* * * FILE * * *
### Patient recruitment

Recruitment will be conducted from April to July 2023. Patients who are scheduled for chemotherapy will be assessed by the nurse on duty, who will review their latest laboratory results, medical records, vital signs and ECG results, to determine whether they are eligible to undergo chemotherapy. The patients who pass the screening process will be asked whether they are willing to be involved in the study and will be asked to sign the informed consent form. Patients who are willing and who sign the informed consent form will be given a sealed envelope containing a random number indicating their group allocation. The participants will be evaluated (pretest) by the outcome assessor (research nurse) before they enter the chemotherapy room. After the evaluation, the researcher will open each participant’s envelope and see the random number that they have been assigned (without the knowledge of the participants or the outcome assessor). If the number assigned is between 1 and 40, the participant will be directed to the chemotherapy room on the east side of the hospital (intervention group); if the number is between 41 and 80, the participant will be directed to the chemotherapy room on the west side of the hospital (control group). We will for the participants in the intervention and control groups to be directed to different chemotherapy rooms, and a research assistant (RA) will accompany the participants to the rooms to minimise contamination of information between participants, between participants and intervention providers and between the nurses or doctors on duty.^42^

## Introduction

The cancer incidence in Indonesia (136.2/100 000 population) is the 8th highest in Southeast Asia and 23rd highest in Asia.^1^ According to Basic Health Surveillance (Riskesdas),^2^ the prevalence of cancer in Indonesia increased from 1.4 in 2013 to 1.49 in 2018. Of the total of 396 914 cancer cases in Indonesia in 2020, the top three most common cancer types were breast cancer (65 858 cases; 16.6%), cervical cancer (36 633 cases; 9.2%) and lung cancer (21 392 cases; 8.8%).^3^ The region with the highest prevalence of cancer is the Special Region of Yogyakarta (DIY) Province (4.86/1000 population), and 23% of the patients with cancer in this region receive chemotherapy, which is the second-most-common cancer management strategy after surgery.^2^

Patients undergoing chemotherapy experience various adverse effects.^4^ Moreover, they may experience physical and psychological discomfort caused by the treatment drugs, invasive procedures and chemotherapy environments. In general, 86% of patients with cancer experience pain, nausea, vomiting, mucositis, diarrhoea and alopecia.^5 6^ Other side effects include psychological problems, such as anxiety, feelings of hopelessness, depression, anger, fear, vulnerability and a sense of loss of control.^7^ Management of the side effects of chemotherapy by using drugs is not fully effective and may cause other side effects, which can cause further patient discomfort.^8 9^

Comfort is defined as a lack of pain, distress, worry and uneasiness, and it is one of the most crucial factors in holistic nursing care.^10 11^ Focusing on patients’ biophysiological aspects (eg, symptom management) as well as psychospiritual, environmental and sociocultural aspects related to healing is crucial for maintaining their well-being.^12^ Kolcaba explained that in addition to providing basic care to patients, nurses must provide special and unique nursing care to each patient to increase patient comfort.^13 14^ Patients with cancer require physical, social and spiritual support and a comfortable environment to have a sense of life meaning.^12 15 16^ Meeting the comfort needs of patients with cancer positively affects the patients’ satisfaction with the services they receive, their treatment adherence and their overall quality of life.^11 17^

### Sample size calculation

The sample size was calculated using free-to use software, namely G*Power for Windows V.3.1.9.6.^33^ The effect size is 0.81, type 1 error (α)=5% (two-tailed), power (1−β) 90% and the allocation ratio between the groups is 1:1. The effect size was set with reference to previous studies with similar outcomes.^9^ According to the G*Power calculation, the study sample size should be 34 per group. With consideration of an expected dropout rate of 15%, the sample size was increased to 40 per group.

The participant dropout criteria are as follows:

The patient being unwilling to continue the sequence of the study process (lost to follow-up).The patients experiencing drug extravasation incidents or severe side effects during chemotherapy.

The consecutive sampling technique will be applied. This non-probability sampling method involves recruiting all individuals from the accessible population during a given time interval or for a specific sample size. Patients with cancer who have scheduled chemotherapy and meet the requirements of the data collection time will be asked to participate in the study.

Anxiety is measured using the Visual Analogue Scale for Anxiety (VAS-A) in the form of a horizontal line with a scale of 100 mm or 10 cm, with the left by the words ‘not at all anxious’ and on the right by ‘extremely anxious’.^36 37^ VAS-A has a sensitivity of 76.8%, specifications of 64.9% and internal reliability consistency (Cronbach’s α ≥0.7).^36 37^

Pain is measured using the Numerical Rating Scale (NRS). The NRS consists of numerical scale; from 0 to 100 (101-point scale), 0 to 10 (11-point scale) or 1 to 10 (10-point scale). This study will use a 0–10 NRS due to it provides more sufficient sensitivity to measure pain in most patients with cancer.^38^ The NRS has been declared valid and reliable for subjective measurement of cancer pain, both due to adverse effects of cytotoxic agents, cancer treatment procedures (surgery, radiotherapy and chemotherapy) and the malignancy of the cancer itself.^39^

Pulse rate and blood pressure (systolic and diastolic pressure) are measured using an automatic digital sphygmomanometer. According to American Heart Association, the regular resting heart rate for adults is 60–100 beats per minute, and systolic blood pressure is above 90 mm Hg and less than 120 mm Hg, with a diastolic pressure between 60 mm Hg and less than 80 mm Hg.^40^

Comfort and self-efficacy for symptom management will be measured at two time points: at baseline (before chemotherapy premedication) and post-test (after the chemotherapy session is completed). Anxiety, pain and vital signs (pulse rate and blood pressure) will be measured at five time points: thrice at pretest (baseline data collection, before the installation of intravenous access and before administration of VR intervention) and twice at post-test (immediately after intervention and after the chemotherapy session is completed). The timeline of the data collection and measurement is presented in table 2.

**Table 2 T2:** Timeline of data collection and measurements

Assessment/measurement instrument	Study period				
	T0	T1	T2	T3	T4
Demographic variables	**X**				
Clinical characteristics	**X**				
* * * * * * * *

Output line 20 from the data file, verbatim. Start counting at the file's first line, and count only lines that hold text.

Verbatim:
Clinical characteristics	**X**				